helmets leaving their heads vunerable to attack.
medieval defences proved useless against the assault in 1544. The entry, the
hoarding and battlements were all battered from beyond arms length bt the Earl
of Hertford's mercenary hakbutters (riflemen). Gunpowder and cannon had
dispensed with the immediate need for hand to hand combat with castle garrisons.
Targets could be softened up first before infantry engagements were required.
Also, the days of knights and chivalry were over. Soldiers were motivated by
money and valued their lives above honour, so rather than a headlong dash up
siege ladders, such minor keeps as Preston were simply bombarded while brushwood
and greased faggots were piled around its walls and set ablaze to smoke out the
In 1545 the
Hamiltons and 'Red' Douglases set aside their differences to join forces and
defeat an invading Engilsh army led by Sir Ralph Evers at the battle of Ancrum
moor near Melrose. Evers was then skinned and his skin used to make purses for
the Scots men-at-arms. In 1547 Innerwick castle near Dunbar was attacked by the
re-invading English. While one force attacked Thornton Castle, a Home
stronghold, directly across the ravine from Innerwick. A separate English unit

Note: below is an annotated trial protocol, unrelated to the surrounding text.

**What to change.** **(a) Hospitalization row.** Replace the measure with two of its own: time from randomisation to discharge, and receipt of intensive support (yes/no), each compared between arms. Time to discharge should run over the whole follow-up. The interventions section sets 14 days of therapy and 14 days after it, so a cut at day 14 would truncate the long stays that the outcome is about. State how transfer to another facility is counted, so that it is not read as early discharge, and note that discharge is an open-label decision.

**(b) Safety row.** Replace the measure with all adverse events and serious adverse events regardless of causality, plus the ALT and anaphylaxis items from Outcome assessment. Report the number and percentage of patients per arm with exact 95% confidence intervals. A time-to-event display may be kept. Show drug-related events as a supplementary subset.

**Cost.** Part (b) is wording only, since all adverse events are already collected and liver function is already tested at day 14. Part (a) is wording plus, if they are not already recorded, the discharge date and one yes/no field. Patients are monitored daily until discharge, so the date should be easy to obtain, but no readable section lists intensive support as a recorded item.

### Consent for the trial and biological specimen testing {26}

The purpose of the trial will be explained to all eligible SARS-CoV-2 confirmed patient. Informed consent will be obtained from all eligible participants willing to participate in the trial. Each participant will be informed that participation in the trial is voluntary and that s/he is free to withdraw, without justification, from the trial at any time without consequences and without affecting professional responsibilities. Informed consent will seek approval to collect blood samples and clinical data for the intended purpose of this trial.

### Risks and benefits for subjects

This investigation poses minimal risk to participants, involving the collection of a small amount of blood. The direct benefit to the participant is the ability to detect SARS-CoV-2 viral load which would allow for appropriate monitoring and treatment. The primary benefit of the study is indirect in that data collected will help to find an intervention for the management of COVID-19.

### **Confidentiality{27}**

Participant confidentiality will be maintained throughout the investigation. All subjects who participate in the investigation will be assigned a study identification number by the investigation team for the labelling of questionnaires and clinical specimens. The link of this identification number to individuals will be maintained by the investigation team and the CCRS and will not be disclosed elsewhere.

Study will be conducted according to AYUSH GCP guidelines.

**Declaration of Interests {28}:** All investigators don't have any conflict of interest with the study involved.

of hakbutters besieged Innerwick itself. The Master of Hamilton and eight other
gentlemen barricaded the doors and defended from the battlements. Part of the
castle was set ablaze and the hakbutters entered by storm, killing eight of the
defenders on the spot; the ninth jumped from the castle battlements falling some
60 to 70ft into the ravine and river below. The English commander conducting the
siege of Innerwick was so impressed by this feat of daring that he called for
the man's life to be spared. However, he was shot dead in the water by the other
English force attacking Thornton Castle.
The English army
then marched to the battle of Pinkie where they routed the Scot army including
the forces of the Hamiltons and 'Red' Douglases by combined use of land and ship
based bombardment. Preston Tower appears to have been left a burnt out shell
while the wars of the 'Rough Wooing' continued to rage on. Eventually, after
Cromwell's assault in 1650 and the accidental fire of 1663 Preston Tower was
abandoned by the Hamiltons but unlike other Lothian castles it did not fall into
any real decay and has remained reasonably intact.
Andrew Spratt Nov